Mirrors & Windows

Editorial Reviews

Barnes & Noble - David McGee
Dulcie Taylor's 2003 debut, Diamond & Glass, was an impressive statement, but her follow-up is a real knockout, marking the singer-songwriter's ongoing growth. Taylor has upped the craftsmanship in her lyrics, which are more succinct though just as poetic as on the previous album, while vocally she shows off a bluesy side that wasn't so apparent from the folk and country stylings she advanced before. She's also broadened the scope of her original songs, such as "Blackberry Winter," marked by jangly, Byrdisan, melodic guitar lines that turn out to be the ideal setup for her sly country drawl on the key lyric, "Sometimes love can be surprising / just when you think you...
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Editorial Reviews

Barnes & Noble - David McGee
Dulcie Taylor's 2003 debut, Diamond & Glass, was an impressive statement, but her follow-up is a real knockout, marking the singer-songwriter's ongoing growth. Taylor has upped the craftsmanship in her lyrics, which are more succinct though just as poetic as on the previous album, while vocally she shows off a bluesy side that wasn't so apparent from the folk and country stylings she advanced before. She's also broadened the scope of her original songs, such as "Blackberry Winter," marked by jangly, Byrdisan, melodic guitar lines that turn out to be the ideal setup for her sly country drawl on the key lyric, "Sometimes love can be surprising / just when you think you seen it all." Taylor summons vintage Muscle Shoals R&B in the deliciously suggestive, groove-driven "Maybe," enriched by pungent guitar protests, a deep-bottomed organ, and a sultry female chorus, while she draws on blues harp, Duke Levine's stinging slide guitar retorts, and a responsive chorus of deep male voices to heighten the gospel flavor of "Seaboard Train." An acutely observed memoir of fading love, "Ice Melts" rolls out languorously on a soundscape of lightly strummed acoustic guitar, weeping harmonica, and honky-tonk piano; it's beautiful and spare as an Appalachian hymn. Taylor puts all the pieces together on this exhilarating outing, mating deeply felt vocals, humor, heart, and inspired musical choices -- it's the work of someone who has the makings of a major artist in her.
All Music Guide - Ronnie D. Lankford
One of the things that sinks many a singer/songwriter is that they fail to tie their word poems to a musical vision and good melodies. And while nothing is wrong with literary songwriting, an occasional hook, or catchy chorus goes a long way toward keeping the listener awake. Dulcie Taylor, like any singer/songwriter worth his/her salt, has something to say about relationships and understanding ourselves, but she doesn't forget to add some interesting ingredients into the musical stew. A slow, bluesy guitar; ethereal background vocals; and a hollow drum add just the right atmospheric touch to the mysterious "Woman I Used to Be." On "Maybe" -- one of the album's strongest tracks -- Duke Levine's guitar work and Michael Bellar's Hammond B3 provide a nice soulful underpinning. The song is further enhanced by chords that subtly shift, giving the lyric an extra emotional kick. Even deep into Mirrors & Windows, Taylor dishes up "Pillow Like a Stone," a kiss-off packaged as a fun bit of rock & roll. To top it all off, Taylor's a good singer who fills her songs with emotion while the shifting cast of bandmembers offers a sympathetic foundation. Mirrors & Windows is a solid singer/songwriter effort that reaches beyond the usual clich├ęs of the genre.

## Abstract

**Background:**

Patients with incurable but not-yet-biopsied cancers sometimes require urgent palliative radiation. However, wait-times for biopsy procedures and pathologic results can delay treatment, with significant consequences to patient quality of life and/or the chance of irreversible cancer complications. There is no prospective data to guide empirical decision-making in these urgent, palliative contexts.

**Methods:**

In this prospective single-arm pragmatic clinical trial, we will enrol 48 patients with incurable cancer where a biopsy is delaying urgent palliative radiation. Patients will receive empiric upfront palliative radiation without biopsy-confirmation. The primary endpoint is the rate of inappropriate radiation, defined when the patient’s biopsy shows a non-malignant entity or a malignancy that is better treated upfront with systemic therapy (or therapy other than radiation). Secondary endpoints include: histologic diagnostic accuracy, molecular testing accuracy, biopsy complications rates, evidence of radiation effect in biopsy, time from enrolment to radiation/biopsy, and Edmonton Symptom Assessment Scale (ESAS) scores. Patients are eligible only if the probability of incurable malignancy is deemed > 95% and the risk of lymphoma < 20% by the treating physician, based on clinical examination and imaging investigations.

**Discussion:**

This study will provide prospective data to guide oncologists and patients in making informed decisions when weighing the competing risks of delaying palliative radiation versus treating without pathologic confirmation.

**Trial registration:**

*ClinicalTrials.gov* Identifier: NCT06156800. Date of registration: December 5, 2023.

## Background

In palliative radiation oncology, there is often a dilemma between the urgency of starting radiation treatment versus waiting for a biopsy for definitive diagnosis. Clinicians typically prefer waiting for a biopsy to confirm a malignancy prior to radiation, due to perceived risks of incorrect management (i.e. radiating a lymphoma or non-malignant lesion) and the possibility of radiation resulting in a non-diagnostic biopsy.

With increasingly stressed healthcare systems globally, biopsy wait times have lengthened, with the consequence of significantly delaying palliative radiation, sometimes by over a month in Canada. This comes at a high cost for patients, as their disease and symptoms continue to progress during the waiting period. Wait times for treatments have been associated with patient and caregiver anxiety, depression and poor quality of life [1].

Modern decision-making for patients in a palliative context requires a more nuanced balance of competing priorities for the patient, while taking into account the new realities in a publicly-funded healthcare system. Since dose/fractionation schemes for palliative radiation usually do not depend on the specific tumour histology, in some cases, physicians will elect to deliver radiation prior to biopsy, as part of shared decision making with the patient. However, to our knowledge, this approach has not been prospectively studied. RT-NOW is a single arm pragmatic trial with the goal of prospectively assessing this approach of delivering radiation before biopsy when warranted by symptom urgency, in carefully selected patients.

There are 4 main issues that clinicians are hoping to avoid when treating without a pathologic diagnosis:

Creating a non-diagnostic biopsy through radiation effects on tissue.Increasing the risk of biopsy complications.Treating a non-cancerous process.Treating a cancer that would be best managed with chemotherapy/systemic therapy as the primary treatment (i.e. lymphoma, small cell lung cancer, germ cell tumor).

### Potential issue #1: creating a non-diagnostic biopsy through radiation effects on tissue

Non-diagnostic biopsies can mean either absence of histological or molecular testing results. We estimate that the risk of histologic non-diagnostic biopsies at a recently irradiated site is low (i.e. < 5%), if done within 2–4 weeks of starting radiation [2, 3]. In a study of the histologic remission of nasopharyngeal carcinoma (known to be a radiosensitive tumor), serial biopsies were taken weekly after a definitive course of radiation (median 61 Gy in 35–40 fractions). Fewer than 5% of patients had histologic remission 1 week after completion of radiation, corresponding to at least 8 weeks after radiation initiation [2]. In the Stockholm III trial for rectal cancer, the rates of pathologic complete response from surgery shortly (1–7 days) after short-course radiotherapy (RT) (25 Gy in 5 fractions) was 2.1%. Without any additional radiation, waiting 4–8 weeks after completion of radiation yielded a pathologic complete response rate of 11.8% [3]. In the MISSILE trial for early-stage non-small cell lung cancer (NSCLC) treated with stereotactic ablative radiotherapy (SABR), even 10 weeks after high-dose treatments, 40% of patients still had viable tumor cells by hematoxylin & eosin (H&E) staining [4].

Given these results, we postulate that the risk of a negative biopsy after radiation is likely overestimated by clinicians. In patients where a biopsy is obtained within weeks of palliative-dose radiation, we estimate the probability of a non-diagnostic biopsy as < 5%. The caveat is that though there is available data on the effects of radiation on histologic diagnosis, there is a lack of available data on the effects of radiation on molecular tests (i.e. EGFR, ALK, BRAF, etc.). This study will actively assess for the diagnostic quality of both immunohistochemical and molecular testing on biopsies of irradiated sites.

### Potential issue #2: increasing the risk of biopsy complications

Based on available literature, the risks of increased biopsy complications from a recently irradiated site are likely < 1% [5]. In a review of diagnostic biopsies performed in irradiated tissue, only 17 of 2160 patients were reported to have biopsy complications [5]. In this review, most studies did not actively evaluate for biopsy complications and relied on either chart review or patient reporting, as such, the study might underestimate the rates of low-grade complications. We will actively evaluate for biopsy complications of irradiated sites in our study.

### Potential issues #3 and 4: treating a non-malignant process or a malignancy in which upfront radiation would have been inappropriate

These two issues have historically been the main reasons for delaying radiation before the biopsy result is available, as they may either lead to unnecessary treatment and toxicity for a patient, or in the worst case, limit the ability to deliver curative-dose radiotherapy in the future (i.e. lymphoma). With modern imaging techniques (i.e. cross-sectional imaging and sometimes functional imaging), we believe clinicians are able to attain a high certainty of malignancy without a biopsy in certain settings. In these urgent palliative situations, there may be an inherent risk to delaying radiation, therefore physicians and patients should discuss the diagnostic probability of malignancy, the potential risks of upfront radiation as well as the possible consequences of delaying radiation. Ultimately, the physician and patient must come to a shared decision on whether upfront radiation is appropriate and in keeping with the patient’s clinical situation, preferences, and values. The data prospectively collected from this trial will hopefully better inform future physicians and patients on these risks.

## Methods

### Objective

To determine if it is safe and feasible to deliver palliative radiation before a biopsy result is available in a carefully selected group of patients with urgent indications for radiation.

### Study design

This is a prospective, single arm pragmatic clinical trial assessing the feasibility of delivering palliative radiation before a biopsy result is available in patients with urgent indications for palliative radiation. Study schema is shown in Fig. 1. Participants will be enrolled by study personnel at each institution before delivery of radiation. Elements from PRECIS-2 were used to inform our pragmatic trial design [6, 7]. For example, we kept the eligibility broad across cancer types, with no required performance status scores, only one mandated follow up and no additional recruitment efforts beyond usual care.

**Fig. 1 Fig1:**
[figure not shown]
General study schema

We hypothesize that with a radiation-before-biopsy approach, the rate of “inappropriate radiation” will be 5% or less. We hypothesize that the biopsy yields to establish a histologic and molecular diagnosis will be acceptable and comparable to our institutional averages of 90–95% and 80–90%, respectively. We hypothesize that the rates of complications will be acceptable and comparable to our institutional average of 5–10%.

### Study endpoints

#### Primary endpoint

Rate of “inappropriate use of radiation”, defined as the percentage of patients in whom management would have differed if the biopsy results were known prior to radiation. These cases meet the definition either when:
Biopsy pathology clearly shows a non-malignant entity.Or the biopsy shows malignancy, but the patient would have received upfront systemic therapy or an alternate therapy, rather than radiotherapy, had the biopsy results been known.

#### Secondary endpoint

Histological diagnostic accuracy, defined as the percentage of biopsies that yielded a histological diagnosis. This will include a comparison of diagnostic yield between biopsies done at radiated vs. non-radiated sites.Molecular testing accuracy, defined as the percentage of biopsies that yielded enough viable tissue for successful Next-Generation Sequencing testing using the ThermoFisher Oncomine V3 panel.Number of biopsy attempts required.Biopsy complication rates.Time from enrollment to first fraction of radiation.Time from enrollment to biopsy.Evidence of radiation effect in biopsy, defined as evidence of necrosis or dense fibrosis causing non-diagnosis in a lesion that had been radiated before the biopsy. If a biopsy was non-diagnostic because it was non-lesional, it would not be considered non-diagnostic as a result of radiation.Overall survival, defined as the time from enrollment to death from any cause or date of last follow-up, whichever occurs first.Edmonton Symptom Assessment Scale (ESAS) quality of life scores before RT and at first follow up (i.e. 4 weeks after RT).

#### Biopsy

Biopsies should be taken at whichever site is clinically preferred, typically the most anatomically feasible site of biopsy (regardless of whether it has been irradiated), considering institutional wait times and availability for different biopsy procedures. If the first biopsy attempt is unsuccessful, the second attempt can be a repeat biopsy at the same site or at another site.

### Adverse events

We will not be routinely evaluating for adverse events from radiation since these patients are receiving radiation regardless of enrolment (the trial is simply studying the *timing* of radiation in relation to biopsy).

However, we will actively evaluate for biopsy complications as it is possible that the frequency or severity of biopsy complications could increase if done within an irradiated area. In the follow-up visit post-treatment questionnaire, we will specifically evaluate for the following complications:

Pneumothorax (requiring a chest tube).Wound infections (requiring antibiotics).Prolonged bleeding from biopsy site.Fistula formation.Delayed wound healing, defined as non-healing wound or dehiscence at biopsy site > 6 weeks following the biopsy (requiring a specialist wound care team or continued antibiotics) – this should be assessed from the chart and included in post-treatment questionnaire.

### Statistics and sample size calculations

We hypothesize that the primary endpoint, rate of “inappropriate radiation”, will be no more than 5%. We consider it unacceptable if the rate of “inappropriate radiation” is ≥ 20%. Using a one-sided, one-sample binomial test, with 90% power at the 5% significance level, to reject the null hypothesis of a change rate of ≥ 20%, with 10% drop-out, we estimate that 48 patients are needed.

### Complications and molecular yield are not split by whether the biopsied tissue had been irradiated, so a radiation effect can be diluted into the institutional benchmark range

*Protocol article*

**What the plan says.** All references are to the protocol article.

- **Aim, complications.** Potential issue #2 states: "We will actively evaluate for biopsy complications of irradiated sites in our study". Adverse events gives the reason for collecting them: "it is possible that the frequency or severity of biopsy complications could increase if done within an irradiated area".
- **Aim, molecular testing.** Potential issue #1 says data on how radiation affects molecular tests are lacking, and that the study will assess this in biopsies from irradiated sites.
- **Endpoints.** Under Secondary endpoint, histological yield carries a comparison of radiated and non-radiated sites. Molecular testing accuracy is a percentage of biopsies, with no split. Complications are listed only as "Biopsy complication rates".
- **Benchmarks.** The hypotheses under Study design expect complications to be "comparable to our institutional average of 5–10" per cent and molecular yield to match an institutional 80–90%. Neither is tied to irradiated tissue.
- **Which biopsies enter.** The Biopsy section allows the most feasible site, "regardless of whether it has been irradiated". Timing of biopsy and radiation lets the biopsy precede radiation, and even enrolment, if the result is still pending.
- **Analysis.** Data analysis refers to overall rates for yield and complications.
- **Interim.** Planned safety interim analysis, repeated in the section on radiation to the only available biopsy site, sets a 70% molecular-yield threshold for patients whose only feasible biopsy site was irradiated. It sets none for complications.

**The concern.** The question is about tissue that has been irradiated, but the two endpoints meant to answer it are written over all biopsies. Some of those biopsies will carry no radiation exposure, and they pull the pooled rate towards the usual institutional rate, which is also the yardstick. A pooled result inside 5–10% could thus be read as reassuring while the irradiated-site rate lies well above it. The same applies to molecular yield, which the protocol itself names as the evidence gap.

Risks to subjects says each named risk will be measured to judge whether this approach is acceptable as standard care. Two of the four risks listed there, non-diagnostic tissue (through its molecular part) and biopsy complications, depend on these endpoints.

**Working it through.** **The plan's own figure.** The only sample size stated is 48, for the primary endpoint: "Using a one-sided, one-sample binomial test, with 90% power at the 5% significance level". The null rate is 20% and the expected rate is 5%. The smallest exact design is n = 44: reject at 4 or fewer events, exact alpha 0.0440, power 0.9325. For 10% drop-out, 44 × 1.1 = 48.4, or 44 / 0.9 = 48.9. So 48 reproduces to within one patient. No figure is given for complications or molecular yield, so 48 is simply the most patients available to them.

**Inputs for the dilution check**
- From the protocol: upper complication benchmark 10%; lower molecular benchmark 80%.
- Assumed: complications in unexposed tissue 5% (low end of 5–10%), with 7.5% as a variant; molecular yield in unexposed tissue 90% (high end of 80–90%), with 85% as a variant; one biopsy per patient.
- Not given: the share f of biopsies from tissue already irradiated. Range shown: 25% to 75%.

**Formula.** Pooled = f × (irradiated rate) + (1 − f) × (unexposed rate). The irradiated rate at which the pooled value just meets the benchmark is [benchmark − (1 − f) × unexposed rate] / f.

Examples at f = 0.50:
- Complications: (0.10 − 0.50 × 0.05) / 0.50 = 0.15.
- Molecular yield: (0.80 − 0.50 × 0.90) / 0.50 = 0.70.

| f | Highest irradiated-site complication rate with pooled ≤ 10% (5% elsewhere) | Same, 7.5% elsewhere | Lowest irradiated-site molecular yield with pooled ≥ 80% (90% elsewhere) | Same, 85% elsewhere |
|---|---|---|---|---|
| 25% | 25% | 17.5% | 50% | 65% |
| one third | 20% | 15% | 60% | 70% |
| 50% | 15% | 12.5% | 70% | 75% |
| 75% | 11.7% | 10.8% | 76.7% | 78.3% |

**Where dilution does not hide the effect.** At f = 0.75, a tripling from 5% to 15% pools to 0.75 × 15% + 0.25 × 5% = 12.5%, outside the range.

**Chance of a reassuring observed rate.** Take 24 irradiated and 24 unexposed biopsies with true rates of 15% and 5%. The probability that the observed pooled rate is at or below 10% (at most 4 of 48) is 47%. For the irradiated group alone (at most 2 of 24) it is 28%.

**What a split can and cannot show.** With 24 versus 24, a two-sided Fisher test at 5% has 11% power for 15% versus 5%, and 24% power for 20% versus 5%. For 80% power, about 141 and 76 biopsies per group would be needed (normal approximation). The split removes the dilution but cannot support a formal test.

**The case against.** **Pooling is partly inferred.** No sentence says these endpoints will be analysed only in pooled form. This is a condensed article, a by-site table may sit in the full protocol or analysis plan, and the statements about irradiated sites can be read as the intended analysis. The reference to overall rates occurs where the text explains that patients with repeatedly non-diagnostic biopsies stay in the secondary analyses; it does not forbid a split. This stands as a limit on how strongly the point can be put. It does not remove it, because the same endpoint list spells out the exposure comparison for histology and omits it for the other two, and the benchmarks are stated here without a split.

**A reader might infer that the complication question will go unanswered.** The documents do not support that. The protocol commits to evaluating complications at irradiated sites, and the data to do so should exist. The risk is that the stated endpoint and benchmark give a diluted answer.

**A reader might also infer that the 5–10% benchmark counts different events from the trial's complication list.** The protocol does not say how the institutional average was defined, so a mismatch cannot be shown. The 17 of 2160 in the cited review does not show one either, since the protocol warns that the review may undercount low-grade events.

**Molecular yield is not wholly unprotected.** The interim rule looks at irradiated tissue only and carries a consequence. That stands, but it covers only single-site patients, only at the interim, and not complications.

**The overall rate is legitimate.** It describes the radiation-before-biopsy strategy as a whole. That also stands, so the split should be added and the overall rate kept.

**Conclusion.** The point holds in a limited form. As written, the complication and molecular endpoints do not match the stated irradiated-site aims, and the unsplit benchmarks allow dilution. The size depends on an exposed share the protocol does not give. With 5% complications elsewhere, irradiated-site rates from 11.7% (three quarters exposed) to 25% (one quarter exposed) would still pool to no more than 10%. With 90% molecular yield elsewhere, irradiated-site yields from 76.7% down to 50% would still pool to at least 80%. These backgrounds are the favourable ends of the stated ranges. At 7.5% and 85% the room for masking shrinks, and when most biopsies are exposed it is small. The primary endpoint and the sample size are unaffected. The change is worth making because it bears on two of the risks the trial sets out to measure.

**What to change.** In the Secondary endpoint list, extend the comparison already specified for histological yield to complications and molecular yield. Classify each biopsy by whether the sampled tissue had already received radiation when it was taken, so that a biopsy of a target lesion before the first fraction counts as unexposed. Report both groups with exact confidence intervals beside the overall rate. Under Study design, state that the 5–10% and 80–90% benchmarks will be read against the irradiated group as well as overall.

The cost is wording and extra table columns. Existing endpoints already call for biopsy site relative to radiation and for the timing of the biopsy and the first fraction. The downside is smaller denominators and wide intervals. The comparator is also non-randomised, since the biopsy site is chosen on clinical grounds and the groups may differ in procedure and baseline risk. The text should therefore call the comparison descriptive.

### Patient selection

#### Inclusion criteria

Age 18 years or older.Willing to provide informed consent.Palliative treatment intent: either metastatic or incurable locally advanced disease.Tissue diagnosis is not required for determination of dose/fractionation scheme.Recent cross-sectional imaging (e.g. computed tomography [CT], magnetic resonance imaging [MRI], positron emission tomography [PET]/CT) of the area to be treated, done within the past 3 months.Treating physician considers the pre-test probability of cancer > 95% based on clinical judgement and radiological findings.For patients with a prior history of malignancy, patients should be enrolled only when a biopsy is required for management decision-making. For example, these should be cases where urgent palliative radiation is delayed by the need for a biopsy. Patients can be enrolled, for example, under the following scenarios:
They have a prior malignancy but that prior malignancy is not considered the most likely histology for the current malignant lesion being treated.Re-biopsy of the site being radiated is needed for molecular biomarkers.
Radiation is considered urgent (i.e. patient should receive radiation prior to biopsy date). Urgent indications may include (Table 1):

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Product Details

  • Release Date: 3/2/2004
  • Label: Black Iris Records
  • UPC: 614511724623
  • Catalog Number: 2004
  • Sales rank: 331,270

Tracks

Disc 1
  1. 1 Blackberry Winter (4:12)
  2. 2 Maybe (3:16)
  3. 3 Seaboard Train (4:12)
  4. 4 Ice Melts (3:36)
  5. 5 Out of My Blood (4:48)
  6. 6 Woman I Used to Be (4:54)
  7. 7 Other Side of the Bed (4:06)
  8. 8 Pillow Like a Stone (4:01)
  9. 9 Miracle (4:27)
  10. 10 Love Like Yours & Mine (3:45)
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Album Credits

Performance Credits
Dulcie Taylor Primary Artist, Acoustic Guitar, Harmonica, Electric Guitar, Vocals, Background Vocals
Duke Levine Guitar, Electric Guitar, Slide Guitar, Lap Steel Guitar, Guitar (12 String Electric), Guitar Loops
Lorne Entress Percussion, Drums
Richard Gates Bass
Mark Thomas Background Vocals
Chris Haynes Piano
John Landau Acoustic Guitar, Electric Guitar, Background Vocals
Michael Bellar Hammond Organ
Technical Credits
Michael Page Art Direction, Illustrations
John Landau Composer, Producer
Robert Earl St. John Mastering
Mark Thayer Producer
Dulcie Taylor Composer, Producer
George Williams Composer
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